The Sauber unfortunately looks bloody awful. And the Haas doesn’t look too strong either.

    I don’t really support any team or any driver. Usually I’m hoping for an underdog win. So, I hope there is close racing between several teams. Whether that be at the front, in the midfield or at the back of the grid – it’s all racing to me!

  6. I hadn’t quite grasped just how short the Red Bull and Torro Rosso wheelbase’s are; especially compared to the Mercedes. Pretty clear on the side view. Are there advantages of a short wheelbase vs a longer one?

    1. A tighter turning circle? It might be interesting to see how easy that Mercedes gets around the Monaco hairpin.

    2. @travis-daye – Observers of the testing mentioned that the Red Bull was quicker and more agile through the tighter and slower turns, while it was slightly uncomfortable on longer and faster sweeping turns compared to the Mercedes.

      That ties in with conventional expectations – longer wheelbases offer better stability at the cost of agility.

      1. Great insight, thanks!

  7. The sidepods of the RB are very tiny compared to all other cars.

    1. I noticed that too, and the car’s wheelbase is much tighter as well. That should give you a big advantage in terms of drag I guess?

    2. The Mercedes looks the longest car, the RB the shortest. Really high diffuser on both Ferrari and particularly RB.

    3. Yes, but the spine of the car is much fatter than others to allow for those small sidepods.

      1. the spine is also one of the smallest (seen photo’s from above on other site’s)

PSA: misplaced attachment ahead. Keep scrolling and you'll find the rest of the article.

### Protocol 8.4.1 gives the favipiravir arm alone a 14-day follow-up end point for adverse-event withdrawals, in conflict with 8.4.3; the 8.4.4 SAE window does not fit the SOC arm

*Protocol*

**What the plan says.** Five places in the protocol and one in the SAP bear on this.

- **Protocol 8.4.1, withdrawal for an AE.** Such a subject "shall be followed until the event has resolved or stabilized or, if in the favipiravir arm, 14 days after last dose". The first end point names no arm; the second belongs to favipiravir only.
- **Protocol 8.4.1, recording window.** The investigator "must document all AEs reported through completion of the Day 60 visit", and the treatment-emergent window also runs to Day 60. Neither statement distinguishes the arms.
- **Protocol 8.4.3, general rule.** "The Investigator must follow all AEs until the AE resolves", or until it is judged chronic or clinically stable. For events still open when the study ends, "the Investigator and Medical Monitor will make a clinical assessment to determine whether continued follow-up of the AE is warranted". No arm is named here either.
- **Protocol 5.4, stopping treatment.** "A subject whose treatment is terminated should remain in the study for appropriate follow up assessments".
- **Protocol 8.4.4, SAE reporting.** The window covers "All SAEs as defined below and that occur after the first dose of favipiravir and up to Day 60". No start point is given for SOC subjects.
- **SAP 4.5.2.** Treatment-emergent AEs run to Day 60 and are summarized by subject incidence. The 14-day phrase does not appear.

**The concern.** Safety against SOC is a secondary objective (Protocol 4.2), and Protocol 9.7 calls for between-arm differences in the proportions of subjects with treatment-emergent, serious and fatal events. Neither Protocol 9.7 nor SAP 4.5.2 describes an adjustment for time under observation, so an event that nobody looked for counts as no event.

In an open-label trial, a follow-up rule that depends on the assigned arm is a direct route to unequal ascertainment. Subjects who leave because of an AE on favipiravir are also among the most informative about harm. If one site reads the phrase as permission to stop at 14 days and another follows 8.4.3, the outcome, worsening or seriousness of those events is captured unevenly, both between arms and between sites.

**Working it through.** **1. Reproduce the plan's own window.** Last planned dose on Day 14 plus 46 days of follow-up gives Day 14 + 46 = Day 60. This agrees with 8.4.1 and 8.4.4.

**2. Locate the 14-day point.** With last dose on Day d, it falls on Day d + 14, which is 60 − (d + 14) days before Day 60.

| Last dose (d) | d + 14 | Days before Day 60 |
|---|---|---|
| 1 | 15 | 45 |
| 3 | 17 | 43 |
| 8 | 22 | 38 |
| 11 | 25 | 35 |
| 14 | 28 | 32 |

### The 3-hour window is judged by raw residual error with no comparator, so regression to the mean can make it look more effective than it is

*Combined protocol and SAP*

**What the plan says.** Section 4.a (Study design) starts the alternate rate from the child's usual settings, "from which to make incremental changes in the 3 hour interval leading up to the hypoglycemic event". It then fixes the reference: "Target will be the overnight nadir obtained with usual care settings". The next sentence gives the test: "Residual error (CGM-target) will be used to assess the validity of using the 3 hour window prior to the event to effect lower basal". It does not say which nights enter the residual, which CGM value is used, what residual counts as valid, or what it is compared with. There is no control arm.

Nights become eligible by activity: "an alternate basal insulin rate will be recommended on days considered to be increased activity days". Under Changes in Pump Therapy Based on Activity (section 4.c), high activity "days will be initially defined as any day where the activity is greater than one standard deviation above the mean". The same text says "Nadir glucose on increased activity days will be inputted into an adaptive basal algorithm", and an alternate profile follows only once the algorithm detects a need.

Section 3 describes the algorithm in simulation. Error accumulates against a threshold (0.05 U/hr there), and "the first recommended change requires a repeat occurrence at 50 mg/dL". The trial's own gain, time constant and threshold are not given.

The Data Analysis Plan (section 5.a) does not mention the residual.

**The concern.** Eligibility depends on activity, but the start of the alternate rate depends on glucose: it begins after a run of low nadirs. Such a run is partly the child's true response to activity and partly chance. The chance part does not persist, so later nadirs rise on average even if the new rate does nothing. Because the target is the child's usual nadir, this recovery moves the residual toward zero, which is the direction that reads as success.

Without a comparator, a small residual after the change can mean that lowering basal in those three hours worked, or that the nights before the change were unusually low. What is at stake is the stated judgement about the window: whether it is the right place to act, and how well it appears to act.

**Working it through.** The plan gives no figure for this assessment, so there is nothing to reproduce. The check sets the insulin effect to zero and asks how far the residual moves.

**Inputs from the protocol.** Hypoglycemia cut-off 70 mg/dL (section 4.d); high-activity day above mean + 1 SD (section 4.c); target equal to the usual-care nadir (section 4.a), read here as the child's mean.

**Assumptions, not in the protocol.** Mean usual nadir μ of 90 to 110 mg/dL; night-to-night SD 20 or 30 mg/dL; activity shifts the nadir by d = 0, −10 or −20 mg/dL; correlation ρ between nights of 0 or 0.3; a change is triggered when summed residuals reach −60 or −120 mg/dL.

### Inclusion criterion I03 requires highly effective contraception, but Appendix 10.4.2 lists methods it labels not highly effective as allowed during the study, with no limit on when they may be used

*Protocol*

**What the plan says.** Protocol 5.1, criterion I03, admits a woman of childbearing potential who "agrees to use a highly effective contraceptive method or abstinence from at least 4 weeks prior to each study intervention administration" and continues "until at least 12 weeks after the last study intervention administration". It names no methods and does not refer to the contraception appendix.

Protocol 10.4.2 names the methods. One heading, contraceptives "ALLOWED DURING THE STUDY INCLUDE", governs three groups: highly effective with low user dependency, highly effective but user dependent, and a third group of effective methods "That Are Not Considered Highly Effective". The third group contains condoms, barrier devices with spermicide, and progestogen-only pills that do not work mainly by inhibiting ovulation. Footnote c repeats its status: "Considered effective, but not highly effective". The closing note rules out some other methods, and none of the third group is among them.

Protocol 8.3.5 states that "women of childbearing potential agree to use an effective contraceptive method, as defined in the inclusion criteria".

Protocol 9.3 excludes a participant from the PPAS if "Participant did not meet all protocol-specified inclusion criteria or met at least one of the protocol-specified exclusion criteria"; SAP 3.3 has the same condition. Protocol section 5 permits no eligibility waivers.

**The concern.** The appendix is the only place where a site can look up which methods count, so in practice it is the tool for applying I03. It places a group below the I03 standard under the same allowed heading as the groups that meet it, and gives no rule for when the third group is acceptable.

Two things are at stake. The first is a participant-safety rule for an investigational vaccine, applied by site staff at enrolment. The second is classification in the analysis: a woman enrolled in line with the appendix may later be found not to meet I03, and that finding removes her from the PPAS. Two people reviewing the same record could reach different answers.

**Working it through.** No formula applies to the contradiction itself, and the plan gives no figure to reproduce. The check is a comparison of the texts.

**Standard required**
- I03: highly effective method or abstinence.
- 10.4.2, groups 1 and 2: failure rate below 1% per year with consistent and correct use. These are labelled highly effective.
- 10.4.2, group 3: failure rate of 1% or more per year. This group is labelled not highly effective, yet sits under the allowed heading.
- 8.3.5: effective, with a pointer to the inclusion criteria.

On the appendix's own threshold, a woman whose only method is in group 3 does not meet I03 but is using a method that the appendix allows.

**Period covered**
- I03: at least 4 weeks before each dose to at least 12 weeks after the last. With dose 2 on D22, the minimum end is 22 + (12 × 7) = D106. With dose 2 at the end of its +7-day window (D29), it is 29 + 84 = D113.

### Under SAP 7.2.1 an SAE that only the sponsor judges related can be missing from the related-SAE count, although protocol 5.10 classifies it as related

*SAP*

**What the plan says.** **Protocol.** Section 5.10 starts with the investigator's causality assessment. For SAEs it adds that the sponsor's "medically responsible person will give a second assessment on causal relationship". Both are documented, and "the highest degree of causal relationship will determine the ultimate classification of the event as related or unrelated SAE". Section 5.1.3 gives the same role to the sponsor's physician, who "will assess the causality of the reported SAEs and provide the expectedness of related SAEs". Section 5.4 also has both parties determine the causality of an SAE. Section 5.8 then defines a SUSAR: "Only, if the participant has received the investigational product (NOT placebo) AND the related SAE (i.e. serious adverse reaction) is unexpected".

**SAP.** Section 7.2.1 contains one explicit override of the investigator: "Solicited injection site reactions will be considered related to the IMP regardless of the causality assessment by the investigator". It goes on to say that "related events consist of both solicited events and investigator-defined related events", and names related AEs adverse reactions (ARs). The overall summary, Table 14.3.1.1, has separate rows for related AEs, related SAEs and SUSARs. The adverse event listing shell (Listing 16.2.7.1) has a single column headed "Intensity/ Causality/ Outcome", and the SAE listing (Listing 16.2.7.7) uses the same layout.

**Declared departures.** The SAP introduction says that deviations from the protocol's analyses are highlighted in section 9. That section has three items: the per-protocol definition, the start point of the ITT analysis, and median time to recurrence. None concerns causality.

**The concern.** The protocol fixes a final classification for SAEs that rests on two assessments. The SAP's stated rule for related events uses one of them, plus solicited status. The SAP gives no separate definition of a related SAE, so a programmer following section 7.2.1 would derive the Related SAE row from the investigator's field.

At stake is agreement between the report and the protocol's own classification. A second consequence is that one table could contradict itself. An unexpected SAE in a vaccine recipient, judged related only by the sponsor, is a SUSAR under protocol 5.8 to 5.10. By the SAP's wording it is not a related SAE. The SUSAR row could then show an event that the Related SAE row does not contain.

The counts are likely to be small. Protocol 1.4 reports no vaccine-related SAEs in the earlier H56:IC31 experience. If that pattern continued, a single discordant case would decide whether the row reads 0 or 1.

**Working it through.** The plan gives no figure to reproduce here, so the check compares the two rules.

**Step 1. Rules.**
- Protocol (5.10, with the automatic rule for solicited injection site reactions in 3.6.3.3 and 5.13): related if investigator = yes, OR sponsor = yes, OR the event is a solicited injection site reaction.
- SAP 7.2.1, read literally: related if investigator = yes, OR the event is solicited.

4. Like the air intake above the driver which is really small on the McLaren, quite surpression considering their problems.

      We can also appreciate how high ferrari sidepods are compared to others

  8. Shivang (@angelicdarkness)
    17th March 2017, 16:28

    This is really cool stuff. I’m new to this site but really like it so far.
    Anyways , this is really cool and original stuff @keithcollantine

  9. Thank you @keithcollantine. It is so cool again.

  10. What an exceptional page! Simply the best bit of F1 info on any F1 internet site anywhere. Many thanks for this.

  11. Wow really cool. I like to mash RB and STR, particularly on the front shot merging the RedBull lettering on the rear wing.

  12. Awesome stuff Keith, bravo ! :)

  13. The Red Bull really seems quite different, almost simple. Can’t wait to see how it all plays out. Thanks for this Keith!

    1. Newey did say that he wanted to start with a simple design to verify the concept before adding details

  14. Is the wheelbase a fixed dimension or can the teams change it?

    1. @grammo If you mean the length between the front wheels and the back wheels, then No, it is not fixed. You can see the difference between the Mercedes and every other car (note that all the side on photos are lined up on the front tyres). I do wonder if there are limits though (i.e. is there a minimum wheelbase limit and a maximum?)

  15. This is what makes this site truly the only source needed for formula 1. Great job